By Steven Downes
I first met Andy Ripley more than 25 years ago, when he turned up at Tooting Bec track and raced the 400 metres hurdles for Polytechnic Harriers.
It was the event that Alan Pascoe used to do for Poly. But here, in a decent standard British League second division match Ripley, by then in his late 30s, took on the “man-killer” event in his typical, swashbuckling style.
From very close up, it was almost frightening to watch. Apparently with very little specific training (or, it might be said, hurdling style), Ripley charged boldly at each of the 10 barriers, the natural long stride of the 6ft 5in-tall former England rugby forward carrying him over the first six or seven flights, his sheer power, tenacity and grim determination leaving wreckage after the final couple of hurdles.
Ripley won that race. By sheer force of will, he got himself ranked in the country’s top 10 for the event when a decade or more past what ought to have been his athletic peak.
Not that it really mattered. Ripley was one of the last true Corinthian sportsmen, for whom what always seemed to matter far more was taking a risk, having a go, and doing the very best that he could manage. That’s how he played his rugby, electrifying this schoolboy spectactor whenever he tucked the ball under his arm and took off from the back of the scrum.
That’s how Ripley managed to win the television Superstars contest against many, often more naturally talented and mostly younger, athletes. That’s how he made his fortune in the City, or got his MPh at Cambridge aged 50, and then got within an oar’s length of becoming one of the oldest members of a Boat Race crew.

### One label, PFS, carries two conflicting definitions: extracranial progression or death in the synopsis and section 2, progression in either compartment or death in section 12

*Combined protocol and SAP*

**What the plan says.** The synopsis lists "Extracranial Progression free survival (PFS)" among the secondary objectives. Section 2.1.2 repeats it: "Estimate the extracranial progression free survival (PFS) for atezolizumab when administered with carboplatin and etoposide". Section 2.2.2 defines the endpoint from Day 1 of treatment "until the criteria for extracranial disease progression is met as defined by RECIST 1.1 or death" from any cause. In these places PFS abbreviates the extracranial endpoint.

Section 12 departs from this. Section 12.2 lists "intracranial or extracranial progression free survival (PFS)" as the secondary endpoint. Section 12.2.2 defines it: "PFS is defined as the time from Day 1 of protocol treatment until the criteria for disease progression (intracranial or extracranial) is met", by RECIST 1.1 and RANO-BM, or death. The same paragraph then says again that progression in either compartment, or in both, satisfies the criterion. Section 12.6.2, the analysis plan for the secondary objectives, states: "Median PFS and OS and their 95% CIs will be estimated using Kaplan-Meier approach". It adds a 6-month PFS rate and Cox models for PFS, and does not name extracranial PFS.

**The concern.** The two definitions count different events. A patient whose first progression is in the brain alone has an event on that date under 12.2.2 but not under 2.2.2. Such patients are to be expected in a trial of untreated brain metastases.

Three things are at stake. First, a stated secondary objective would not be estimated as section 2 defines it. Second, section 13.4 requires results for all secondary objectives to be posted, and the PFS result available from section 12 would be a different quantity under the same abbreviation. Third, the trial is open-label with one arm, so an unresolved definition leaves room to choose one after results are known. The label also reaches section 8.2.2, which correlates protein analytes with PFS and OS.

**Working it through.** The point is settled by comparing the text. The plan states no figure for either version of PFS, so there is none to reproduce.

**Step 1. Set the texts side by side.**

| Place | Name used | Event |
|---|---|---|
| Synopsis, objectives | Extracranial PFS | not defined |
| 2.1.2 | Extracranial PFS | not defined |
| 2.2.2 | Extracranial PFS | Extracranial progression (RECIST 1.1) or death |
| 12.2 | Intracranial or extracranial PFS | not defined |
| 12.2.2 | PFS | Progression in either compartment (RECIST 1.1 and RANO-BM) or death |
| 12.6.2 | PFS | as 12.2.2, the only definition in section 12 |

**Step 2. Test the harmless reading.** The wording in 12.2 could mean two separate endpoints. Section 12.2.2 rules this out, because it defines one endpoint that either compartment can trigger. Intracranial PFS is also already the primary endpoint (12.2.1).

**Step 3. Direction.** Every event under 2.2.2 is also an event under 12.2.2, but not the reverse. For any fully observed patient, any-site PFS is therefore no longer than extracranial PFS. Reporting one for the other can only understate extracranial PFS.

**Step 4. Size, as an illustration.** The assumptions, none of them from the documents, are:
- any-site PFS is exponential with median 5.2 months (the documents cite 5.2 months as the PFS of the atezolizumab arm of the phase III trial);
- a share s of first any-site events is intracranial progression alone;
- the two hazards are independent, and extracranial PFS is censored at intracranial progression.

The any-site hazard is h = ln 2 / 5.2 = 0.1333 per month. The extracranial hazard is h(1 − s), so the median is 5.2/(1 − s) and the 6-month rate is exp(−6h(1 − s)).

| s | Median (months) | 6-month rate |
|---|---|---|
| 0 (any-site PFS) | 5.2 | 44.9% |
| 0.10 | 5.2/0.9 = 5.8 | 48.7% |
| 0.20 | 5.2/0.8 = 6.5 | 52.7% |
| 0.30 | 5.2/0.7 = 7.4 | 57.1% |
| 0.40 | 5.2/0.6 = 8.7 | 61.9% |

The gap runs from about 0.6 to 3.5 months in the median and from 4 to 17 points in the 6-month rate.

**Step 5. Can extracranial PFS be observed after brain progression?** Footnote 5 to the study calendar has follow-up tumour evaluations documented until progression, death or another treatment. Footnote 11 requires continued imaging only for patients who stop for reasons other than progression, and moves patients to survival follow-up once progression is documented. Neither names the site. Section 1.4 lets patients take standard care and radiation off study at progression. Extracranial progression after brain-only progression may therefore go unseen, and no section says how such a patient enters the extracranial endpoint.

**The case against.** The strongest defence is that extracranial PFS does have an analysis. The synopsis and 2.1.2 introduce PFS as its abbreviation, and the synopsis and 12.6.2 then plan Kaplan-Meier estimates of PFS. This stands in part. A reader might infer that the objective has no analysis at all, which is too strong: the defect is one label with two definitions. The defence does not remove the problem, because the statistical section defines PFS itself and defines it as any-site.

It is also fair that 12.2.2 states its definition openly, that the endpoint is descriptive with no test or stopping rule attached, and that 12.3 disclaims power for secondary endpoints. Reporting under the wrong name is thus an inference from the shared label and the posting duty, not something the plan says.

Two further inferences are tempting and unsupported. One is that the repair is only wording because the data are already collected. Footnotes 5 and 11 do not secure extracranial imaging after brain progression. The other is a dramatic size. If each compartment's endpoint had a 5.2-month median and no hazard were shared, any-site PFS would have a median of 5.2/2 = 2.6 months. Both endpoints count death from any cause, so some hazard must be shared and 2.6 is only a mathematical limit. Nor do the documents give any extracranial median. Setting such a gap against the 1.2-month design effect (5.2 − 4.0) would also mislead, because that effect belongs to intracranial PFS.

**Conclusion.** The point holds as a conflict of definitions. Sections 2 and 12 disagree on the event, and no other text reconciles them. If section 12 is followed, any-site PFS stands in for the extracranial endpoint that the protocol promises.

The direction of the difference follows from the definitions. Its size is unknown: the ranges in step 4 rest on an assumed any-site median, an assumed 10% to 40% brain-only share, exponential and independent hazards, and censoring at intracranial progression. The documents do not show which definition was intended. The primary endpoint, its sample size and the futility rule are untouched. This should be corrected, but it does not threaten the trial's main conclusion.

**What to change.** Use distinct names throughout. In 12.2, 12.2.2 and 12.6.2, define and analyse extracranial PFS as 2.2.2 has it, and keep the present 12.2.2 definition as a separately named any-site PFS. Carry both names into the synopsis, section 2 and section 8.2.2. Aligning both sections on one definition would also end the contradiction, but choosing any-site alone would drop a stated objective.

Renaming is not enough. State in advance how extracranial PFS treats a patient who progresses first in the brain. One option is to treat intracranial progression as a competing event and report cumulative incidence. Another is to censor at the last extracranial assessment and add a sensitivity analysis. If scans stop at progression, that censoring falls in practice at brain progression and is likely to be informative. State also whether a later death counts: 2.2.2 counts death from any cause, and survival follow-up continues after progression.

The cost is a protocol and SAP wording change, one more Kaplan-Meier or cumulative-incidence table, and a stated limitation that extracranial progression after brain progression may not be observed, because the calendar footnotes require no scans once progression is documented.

And that’s how – with gusto, character and bravado – for several years, Ripley tackled the prostate cancer that finally claimed his life, at the age of 62, today.
I’d last met Andy when he was among the SJA’s guests of honour at the 2007 British Sports Awards, when he gave a typically Ripley rumbustious speech, urging the audience not only to dip into their pockets for the sake of the prostate cancer charity, but also – somewhat graphically – recommending the generally male and middle-aged attendees to allow their doctors to feel somewhere at little closer to home for the sake of their health.
His speech was by turns amusing, inspiring, exciting and affecting, and thousands of pounds were raised for the cause that day.
Anyone who saw Ripley on that stage, looking tall, tanned and fit, may, like me, have been saddened and shocked when they saw the recent picture of him, in a wheelchair, proudly receiving his OBE from the Prince of Wales. So ill had Ripley become, special dispensation was given by Buckingham Palace for his investiture weeks ahead of the formal announcement of the Queen’s Birthday Honours.
I saw the picture alongside a Paul Kimmage interview in the Sunday Times, where it was made clear that Ripley had little time left. And Ripley made it absolutely clear that he intended, as ever, to make the most of it.
As the Daily Telegraph‘s obituary notes, in the foreword to his book on cancer, Ripley wrote: “Dare we hope? We dare. Can we hope? We can. Should we hope? We must, because to do otherwise is to waste the most precious of gifts, given so freely by God to all of us. So when we do die, it will be with hope and it will be easy and our hearts will not be broken.”
The SJA would like to send its deepest condolences to Andy’s wife, Elizabeth, their three children, his family, and his many, many friends.